Sardines or pilchards are small oily fish which are rich in nutrients. They are an excellent source of omega-3 fatty acids, natural goodness and essential minerals. Fresh sardines are often grilled, deep fried, pickled or smoked. They are commonly served in cans. Sardines are widely consumed by humans and as forage fish by larger fish, seabirds and marine mammals.
Sardines have been in abundance in the Atlantic, Pacific and Mediterranean seas for centuries. They were named after an island in Italy because of the fish abundance that could be found there. Sardines feed only on plankton; hence they don’t contain high levels of mercury.
Napoleon Bonaparte started canning them to feed his people. While they enjoyed fresh, they are highly perishable. Thus, the reason why they’re most commonly found canned.
Sardines, however, tend to have a negative stature in the United States. However, after you know the nutritional benefits, you may be running out to get some for a feed.
Cold-water oily fish are silver scaled and dense with nutrients. One serving of sardine may have as much as 17 grams of protein. It will provide 50 percent of your recommended daily calcium intake for only 90 to 150 calories.
Sardines are an excellent source of vitamin B-12 which helps your heart health. It also gives you energy and contain healthy amount of vitamin D. Together with vitamin B-12, D is necessary for good bone health throughout your life. Sardines are also a good source of copper, potassium, iron and vitamin E. They can be beneficial in the prevention of a number of health conditions. They’re known to help prevent heart disease as well as some cancers.
Selenium is a trace mineral that helps regulate metabolism. It is also important for DNA production and thyroid gland function. Each can of sardines provides a good source of four minerals essential for improving and maintaining bone density.
Like mackerel, sardine is a versatile food and the flesh is dense, rich and oily. When cooked properly, flesh may begin to flake, and the flesh will be tender and not very fish. Keeping it simple you can eat sardines plain, on toast or in a salad. They taste delicious and your body will love the nutrient boost. You may make a more quintessential sardine recipe.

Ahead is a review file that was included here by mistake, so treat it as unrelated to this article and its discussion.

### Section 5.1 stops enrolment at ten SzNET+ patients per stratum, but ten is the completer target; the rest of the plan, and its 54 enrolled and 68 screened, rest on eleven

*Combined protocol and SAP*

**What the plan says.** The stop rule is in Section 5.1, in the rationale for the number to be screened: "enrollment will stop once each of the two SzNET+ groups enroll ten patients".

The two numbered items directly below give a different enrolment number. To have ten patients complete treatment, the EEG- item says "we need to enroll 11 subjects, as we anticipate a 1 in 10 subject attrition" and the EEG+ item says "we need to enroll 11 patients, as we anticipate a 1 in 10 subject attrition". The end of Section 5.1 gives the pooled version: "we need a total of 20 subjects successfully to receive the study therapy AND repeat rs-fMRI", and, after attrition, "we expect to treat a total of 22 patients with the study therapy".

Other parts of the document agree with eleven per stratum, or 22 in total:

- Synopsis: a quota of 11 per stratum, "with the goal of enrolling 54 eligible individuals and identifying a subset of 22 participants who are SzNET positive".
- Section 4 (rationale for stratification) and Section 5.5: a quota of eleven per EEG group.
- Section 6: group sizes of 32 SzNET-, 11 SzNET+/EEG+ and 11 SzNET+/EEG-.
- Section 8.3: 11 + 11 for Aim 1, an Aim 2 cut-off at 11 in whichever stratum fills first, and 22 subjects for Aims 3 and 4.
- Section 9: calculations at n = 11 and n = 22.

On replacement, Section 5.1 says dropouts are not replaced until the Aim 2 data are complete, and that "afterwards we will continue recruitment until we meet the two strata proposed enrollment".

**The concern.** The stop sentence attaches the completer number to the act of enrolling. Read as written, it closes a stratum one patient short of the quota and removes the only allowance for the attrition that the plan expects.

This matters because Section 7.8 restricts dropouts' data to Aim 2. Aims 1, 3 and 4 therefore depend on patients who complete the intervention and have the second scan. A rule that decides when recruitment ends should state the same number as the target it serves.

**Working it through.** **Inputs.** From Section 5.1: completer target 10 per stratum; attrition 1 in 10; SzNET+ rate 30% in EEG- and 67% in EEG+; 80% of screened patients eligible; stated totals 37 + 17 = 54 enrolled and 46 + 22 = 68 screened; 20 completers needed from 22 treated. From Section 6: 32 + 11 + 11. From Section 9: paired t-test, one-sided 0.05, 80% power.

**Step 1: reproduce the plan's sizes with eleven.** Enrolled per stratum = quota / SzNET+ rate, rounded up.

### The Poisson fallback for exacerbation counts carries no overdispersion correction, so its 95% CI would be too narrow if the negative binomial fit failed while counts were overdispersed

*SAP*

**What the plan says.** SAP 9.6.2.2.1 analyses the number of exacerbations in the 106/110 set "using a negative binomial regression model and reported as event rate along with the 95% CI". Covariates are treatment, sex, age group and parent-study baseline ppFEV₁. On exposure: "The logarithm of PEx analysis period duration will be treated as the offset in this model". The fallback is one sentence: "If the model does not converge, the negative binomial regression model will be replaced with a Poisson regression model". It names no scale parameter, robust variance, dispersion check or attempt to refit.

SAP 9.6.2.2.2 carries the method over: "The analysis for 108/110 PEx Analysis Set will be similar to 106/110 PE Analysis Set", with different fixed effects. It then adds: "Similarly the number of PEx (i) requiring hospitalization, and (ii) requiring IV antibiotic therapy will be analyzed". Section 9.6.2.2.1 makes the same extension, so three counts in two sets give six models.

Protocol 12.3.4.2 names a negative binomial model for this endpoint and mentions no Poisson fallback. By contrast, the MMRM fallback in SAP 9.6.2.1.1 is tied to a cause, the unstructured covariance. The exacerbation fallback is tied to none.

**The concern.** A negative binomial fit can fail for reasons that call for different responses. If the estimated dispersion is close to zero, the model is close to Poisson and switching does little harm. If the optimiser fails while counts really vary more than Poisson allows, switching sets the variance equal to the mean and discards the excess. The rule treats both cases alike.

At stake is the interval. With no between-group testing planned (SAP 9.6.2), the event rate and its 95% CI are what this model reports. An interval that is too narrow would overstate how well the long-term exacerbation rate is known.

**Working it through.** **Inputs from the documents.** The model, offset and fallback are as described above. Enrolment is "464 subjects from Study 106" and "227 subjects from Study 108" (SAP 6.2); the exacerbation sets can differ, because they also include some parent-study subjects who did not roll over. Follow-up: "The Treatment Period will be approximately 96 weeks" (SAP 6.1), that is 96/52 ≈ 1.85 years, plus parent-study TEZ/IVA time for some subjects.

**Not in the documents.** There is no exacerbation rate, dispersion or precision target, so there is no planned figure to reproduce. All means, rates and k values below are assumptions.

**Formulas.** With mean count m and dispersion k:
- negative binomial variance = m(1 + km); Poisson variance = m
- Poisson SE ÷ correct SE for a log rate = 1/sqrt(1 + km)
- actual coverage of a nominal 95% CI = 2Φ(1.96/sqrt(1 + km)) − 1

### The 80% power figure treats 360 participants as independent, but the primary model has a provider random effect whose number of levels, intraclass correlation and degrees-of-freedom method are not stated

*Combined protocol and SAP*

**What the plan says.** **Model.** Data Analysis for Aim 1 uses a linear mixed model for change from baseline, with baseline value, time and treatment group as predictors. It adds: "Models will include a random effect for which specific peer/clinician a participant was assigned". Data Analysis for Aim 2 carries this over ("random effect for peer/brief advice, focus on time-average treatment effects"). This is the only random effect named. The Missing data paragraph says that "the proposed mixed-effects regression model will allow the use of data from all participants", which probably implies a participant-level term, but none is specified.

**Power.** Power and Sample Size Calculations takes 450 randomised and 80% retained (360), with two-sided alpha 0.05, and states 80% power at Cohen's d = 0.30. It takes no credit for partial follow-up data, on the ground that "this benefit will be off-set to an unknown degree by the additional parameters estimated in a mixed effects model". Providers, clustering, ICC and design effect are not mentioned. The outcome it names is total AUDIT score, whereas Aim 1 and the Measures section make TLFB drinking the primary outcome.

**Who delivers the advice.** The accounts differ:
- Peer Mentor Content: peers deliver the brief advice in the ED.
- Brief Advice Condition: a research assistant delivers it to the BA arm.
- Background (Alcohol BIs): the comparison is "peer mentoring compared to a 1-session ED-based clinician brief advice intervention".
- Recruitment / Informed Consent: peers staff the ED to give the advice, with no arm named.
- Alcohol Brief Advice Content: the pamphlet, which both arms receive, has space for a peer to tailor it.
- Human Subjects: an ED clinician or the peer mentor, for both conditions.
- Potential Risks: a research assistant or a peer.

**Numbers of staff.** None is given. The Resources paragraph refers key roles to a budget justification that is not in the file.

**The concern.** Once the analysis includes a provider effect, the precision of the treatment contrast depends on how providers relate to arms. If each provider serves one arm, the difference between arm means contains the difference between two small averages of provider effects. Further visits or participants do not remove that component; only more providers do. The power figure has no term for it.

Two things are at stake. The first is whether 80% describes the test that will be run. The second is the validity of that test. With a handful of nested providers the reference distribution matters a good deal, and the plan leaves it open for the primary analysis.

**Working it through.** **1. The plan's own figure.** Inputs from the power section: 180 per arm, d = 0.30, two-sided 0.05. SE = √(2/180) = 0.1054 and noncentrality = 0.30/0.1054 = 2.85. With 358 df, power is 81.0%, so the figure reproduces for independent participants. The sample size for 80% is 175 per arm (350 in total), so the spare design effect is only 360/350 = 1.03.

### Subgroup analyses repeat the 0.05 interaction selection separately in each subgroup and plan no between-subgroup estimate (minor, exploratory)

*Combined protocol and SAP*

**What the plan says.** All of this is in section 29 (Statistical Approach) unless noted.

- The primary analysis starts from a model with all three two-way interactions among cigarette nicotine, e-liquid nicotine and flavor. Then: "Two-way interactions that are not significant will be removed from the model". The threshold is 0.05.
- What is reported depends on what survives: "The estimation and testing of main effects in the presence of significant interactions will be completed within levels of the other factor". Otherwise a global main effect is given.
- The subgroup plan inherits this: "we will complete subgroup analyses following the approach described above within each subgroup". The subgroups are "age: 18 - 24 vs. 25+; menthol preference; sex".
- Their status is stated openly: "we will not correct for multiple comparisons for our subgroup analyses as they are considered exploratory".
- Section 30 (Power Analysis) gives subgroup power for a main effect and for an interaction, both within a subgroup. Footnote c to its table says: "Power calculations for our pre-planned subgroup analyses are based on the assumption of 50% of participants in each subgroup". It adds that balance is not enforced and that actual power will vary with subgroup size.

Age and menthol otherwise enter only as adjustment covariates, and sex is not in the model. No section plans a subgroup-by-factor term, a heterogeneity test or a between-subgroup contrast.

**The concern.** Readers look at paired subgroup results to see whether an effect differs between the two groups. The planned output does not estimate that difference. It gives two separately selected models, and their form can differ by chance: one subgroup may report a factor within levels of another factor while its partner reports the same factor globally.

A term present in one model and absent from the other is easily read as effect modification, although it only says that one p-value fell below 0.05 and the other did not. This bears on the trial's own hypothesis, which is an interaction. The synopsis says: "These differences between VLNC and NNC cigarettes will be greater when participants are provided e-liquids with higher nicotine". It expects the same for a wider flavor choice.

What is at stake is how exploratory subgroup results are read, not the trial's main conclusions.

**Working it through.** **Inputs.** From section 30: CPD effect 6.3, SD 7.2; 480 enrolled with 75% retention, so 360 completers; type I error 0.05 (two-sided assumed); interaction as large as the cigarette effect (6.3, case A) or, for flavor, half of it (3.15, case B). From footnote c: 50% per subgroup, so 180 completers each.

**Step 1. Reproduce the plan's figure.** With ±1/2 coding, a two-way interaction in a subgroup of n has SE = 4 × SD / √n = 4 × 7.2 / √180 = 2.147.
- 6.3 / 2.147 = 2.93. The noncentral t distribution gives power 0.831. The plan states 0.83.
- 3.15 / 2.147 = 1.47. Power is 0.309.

If you can get fresh sardines, the easiest is to grill or broil them so the skin chars a little. Sprinkle with salt, freshly ground pepper and lemon or lime juice or vinegar. You may want to consider a simple marinade because fresh sardine may be little fish for your liking.
Sardines are the safest choice of fish to eat if you are concerned about the toxins in the oceans. In addition to a wealth of nutrients, sardines many contribute many health benefits which could range from reducing inflammation, enhancing bone health and fighting depression. Eating sardines may help banish your feelings of depression.
Sardines are budget friendly and meets your requirements of 2 fish meal per week. Fresh and canned sardines provide similar nutritional benefits.
Sardines that are packed in water or olive oil are a healthier choice for your diet. Often, sardines are also packed in soybean oil or other refined oils and flavouring added. These flavouring such as tomato, mustard or chilli sauce could add calories.
Canned sardines are safe to eat with only potential health risk of eating sardines may not come from the fish itself, but the can it’s in.